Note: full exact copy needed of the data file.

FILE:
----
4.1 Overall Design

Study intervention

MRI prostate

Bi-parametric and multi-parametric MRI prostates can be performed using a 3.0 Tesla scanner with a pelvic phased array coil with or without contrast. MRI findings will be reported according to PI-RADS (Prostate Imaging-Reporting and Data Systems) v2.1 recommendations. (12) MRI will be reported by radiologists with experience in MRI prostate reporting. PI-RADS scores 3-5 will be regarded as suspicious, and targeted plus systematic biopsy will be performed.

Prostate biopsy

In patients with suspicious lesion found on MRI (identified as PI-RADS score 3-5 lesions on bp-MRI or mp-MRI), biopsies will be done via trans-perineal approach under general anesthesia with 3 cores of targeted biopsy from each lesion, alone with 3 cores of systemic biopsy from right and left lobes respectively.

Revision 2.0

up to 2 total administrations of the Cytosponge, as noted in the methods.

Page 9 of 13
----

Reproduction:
4.1 Overall Design

Study intervention

MRI prostate

Bi-parametric and multi-parametric MRI prostates can be performed using a 3.0 Tesla scanner with a pelvic phased array coil with or without contrast. MRI findings will be reported according to PI-RADS (Prostate Imaging-Reporting and Data Systems) v2.1 recommendations. (12) MRI will be reported by radiologists with experience in MRI prostate reporting. PI-RADS scores 3-5 will be regarded as suspicious, and targeted plus systematic biopsy will be performed.

Prostate biopsy

In patients with suspicious lesion found on MRI (identified as PI-RADS score 3-5 lesions on bp-MRI or mp-MRI), biopsies will be done via trans-perineal approach under general anesthesia with 3 cores of targeted biopsy from each lesion, alone with 3 cores of systemic biopsy from right and left lobes respectively.

Revision 2.0

up to 2 total administrations of the Cytosponge, as noted in the methods.

Page 9 of 13